Decision : Not upheld
Decision date : 29 Jul 2021
The Ombudsman's final decision:
Summary: Mr X complains that the Council has prevented him from contacting a child, B, who he previously cared for under a Special Guardianship Order. He also says the Council has told his partner not to mention Mr X’s name to B and has not provided an explanation for this. The Council is not at fault.
- The complainant, who I refer to here as Mr X, previously cared for his partner’s grandchild, B, under a Special Guardianship Order (SGO). After the Council removed B from his care Mr X says:
- He was wrongly prevented from contacting B; and
- The Council also told his partner (Ms Y) not to mention Mr X’s name to B and has not provided an explanation for this.
What I have investigated
- I have investigated Mr X’s complaints about the Council’s actions in relation to his partner’s grandchild, B.
The Ombudsman’s role and powers
- We investigate complaints about ‘maladministration’ and ‘service failure’. In this statement, I have used the word fault to refer to these. We must also consider whether any fault has had an adverse impact on the person making the complaint. I refer to this as ‘injustice’. If there has been fault which has caused an injustice, we may suggest a remedy. (Local Government Act 1974, sections 26(1) and 26A(1), as amended).
- We cannot investigate late complaints unless we decide there are good reasons. Late complaints are when someone takes more than 12 months to complain to us about something a council has done. (Local Government Act 1974, sections 26B and 34D, as amended)
- We cannot question whether a council’s decision is right or wrong simply because the complainant disagrees with it. We must consider whether there was fault in the way the decision was reached. (Local Government Act 1974, section 34(3), as amended)
- If we are satisfied with a council’s actions or proposed actions, we can complete our investigation and issue a decision statement. (Local Government Act 1974, section 30(1B) and 34H(i), as amended)
How I considered this complaint
- I spoke to Mr X and considered information provided by Mr X and by the Council. I have shared my draft decision with Mr X and the Council and considered their comments before finalising my decision.
What I found
Special Guardianship Orders
- Special Guardianship Orders are made by the Family Court. They state that a child or young person should live with someone other than their parents on a long-term basis. The person with whom the child is placed then becomes the child’s Special Guardian, with parental responsibility for them.
- For many years B and his sister lived with Mr X and B’s grandmother Ms Y under a Special Guardianship Order. In 2018 the Council removed B from Mr X and Ms Y’s care due to an allegation by B’s sister and concerns about the care B was receiving.
- In 2019, when B was 13, the family court discharged the Special Guardianship Order and removed Mr X’s parental responsibility for B. The court order stated that B did not wish to see Mr X and that Mr X accepted this but wanted the situation kept under review. The local authority agreed to monitor the situation. B continued to have contact with Ms Y.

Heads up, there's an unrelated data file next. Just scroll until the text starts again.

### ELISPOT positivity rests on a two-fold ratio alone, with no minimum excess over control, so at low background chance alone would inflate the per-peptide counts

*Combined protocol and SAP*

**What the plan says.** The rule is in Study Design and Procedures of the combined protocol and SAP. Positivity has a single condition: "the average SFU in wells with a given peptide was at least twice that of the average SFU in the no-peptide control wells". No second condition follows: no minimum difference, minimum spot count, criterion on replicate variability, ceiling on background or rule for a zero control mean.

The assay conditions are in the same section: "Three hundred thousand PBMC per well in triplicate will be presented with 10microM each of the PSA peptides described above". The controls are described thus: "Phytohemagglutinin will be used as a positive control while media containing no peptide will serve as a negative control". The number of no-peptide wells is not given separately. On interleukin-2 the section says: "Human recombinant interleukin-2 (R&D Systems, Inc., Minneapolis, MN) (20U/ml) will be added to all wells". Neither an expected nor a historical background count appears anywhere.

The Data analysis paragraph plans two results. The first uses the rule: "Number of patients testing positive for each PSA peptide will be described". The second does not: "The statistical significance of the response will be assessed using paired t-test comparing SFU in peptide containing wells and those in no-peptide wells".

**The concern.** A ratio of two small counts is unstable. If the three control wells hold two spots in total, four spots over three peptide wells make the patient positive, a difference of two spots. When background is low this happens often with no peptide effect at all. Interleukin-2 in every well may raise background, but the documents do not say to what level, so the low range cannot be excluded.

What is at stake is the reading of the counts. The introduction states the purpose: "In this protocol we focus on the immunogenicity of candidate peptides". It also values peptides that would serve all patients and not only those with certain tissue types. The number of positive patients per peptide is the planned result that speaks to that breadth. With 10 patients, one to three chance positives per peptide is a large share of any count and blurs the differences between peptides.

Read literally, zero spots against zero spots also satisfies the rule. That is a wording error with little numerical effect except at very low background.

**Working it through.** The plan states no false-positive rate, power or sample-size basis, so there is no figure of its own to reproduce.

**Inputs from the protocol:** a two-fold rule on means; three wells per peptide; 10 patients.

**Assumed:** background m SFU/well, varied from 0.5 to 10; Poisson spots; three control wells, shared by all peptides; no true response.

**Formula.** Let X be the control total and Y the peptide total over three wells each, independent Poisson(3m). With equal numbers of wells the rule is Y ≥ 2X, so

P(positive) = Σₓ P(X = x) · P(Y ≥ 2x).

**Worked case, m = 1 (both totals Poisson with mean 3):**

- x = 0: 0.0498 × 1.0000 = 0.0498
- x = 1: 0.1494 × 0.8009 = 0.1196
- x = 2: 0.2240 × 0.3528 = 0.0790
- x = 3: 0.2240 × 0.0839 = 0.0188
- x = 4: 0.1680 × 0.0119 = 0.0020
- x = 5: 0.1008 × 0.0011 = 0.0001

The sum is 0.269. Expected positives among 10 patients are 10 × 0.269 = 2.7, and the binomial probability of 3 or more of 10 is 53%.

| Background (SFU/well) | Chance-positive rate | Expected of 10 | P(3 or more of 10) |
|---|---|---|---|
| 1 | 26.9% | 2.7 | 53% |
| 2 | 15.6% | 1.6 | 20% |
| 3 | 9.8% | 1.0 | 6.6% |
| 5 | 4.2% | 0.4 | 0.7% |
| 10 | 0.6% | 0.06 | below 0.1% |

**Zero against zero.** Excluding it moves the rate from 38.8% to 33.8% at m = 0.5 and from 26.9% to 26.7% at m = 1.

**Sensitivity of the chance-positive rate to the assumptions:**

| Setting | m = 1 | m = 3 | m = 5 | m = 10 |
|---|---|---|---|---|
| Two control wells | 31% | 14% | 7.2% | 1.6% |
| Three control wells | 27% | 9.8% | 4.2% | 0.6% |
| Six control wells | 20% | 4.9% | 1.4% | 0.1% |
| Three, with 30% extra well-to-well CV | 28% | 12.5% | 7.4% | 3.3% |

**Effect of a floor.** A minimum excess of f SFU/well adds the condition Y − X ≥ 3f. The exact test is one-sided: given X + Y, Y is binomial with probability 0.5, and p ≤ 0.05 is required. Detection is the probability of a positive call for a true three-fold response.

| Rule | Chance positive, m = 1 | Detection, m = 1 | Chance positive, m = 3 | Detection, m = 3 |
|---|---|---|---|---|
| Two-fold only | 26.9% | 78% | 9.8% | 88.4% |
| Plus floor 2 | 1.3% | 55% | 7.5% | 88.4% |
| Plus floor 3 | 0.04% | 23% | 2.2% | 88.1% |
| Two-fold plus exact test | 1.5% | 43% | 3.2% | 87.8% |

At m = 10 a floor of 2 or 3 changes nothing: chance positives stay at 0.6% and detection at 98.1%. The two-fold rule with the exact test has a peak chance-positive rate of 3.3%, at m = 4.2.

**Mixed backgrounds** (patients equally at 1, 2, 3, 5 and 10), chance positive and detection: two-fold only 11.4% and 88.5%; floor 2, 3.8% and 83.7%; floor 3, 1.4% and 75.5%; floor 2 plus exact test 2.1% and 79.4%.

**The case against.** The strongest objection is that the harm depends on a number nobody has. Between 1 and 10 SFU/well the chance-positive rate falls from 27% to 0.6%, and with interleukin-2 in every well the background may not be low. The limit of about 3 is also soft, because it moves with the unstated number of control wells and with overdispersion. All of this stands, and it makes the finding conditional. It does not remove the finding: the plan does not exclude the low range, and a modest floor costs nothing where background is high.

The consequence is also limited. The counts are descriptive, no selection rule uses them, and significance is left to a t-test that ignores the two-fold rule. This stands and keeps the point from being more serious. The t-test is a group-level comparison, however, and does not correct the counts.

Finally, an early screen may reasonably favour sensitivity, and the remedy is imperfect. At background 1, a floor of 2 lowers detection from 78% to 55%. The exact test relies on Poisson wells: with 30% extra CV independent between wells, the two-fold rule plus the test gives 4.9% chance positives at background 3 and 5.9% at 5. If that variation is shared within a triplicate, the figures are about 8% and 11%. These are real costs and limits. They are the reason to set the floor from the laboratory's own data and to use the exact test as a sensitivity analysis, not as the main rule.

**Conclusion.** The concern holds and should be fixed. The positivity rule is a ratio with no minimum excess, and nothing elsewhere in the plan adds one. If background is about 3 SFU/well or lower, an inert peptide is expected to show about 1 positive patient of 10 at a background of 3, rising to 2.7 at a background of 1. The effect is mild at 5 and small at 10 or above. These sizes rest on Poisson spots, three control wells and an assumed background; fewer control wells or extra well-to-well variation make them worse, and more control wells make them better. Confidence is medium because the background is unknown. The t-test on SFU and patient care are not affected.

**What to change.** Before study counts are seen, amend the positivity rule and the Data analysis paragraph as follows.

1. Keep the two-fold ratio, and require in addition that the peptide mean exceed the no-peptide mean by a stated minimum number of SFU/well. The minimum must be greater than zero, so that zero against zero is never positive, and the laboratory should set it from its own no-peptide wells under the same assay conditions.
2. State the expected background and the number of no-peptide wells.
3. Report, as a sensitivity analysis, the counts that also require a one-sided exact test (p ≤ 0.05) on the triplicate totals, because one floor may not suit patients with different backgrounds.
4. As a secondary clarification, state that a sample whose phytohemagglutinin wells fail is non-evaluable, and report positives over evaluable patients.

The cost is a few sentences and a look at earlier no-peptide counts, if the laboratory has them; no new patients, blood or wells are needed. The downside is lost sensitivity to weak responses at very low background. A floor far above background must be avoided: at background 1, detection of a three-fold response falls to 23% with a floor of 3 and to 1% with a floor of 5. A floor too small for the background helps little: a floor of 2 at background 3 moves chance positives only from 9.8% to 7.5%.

- The Council has shared records showing that B does not want any contact with Mr X. Mr X does not accept that B does not wish to have contact with him. He told me B had informed Ms Y that he did want contact.
- In February 2020 Ms Y passed a phone to B which contained Mr X’s phone number. Following this incident, the Council asked Ms Y not to mention Mr X in her conversations with B unless B specifically enquired about him.
- During a phone call in December 2020 Ms Y suggested to B that she would ask his social worker about arranging a Skype call with Mr X. The Council wrote to Ms Y to say that B had been distressed by the suggestion. It asked Ms Y not to mention Mr X in conversation again. The Council’s letter reminded Ms Y that B did not want contact with Mr X.
- The Council has provided a record to support the fact that B was distressed by Ms Y’s suggestion.
- In response to my draft decision Mr X told me that the Council had sent Ms Y a text asking her to be alone or out of the house when she talks to B, and that the social worker would listen to the conversation. Mr X questioned the necessity for this. Although Ms Y has not complained about this on her own behalf, I decided to investigate further as Mr X felt he would have to go to his shed if his presence in the house during Ms Y’s phone calls was a problem.
- The Council shared the text sent to Ms Y which stated that B may feel more comfortable speaking to her alone or out of the home with the social worker supporting the call. The text asked Ms Y if she agreed with this. The Council told me Ms Y had not responded.
- The Council has shared records showing that B, who is now 15, does not wish to have contact with Mr X, by phone or otherwise, and that he was distressed by Ms Y’s references to Mr X in conversation. Ms Y was informed of this, and Mr X has seen their communications. There is no fault by the Council.
- Ms Y was given the option of agreeing or disagreeing to the proposal about being alone when she speaks to B. Mr X is under no obligation to leave the home during his partner’s conversations with B. There is no fault by the Council.
Parts of the complaint I did not investigate
- I did not investigate Mr X’s complaints about support from the Council during the period he and Ms Y were caring for B. This is because the complaint was made too late.
- I have completed my investigation with a finding that the Council is not at fault.
Investigator's decision on behalf of the Ombudsman